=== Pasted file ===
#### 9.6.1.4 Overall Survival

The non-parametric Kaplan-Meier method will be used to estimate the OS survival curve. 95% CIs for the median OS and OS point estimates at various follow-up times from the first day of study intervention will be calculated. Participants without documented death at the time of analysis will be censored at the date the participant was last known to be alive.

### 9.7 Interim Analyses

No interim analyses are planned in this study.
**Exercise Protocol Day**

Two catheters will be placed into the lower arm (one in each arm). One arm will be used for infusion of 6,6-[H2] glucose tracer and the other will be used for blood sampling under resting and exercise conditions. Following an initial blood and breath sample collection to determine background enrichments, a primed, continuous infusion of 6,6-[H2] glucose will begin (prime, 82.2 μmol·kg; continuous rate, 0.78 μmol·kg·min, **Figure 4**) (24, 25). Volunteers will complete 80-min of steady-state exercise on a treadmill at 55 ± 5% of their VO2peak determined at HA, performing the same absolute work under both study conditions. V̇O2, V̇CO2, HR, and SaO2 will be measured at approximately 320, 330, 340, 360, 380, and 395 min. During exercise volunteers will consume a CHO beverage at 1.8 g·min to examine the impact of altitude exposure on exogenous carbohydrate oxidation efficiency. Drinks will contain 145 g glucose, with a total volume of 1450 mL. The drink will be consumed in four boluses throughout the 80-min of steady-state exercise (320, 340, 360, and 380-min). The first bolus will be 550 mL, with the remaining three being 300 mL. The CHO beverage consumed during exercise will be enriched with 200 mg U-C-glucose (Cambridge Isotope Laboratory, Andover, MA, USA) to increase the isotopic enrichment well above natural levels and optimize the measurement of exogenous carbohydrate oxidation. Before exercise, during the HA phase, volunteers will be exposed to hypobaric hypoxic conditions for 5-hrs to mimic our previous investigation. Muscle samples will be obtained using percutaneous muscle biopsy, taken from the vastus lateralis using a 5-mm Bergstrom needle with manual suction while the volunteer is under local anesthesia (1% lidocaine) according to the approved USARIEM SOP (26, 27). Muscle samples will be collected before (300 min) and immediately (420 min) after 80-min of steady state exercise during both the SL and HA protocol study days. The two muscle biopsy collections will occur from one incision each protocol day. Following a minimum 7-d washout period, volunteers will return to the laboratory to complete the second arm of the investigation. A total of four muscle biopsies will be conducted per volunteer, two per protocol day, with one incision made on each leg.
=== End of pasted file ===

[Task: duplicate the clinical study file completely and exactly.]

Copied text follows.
#### 9.6.1.4 Overall Survival

The non-parametric Kaplan-Meier method will be used to estimate the OS survival curve. 95% CIs for the median OS and OS point estimates at various follow-up times from the first day of study intervention will be calculated. Participants without documented death at the time of analysis will be censored at the date the participant was last known to be alive.

### 9.7 Interim Analyses

No interim analyses are planned in this study.
**Exercise Protocol Day**

Two catheters will be placed into the lower arm (one in each arm). One arm will be used for infusion of 6,6-[H2] glucose tracer and the other will be used for blood sampling under resting and exercise conditions. Following an initial blood and breath sample collection to determine background enrichments, a primed, continuous infusion of 6,6-[H2] glucose will begin (prime, 82.2 μmol·kg; continuous rate, 0.78 μmol·kg·min, **Figure 4**) (24, 25). Volunteers will complete 80-min of steady-state exercise on a treadmill at 55 ± 5% of their VO2peak determined at HA, performing the same absolute work under both study conditions. V̇O2, V̇CO2, HR, and SaO2 will be measured at approximately 320, 330, 340, 360, 380, and 395 min. During exercise volunteers will consume a CHO beverage at 1.8 g·min to examine the impact of altitude exposure on exogenous carbohydrate oxidation efficiency. Drinks will contain 145 g glucose, with a total volume of 1450 mL. The drink will be consumed in four boluses throughout the 80-min of steady-state exercise (320, 340, 360, and 380-min). The first bolus will be 550 mL, with the remaining three being 300 mL. The CHO beverage consumed during exercise will be enriched with 200 mg U-C-glucose (Cambridge Isotope Laboratory, Andover, MA, USA) to increase the isotopic enrichment well above natural levels and optimize the measurement of exogenous carbohydrate oxidation. Before exercise, during the HA phase, volunteers will be exposed to hypobaric hypoxic conditions for 5-hrs to mimic our previous investigation. Muscle samples will be obtained using percutaneous muscle biopsy, taken from the vastus lateralis using a 5-mm Bergstrom needle with manual suction while the volunteer is under local anesthesia (1% lidocaine) according to the approved USARIEM SOP (26, 27). Muscle samples will be collected before (300 min) and immediately (420 min) after 80-min of steady state exercise during both the SL and HA protocol study days. The two muscle biopsy collections will occur from one incision each protocol day. Following a minimum 7-d washout period, volunteers will return to the laboratory to complete the second arm of the investigation. A total of four muscle biopsies will be conducted per volunteer, two per protocol day, with one incision made on each leg.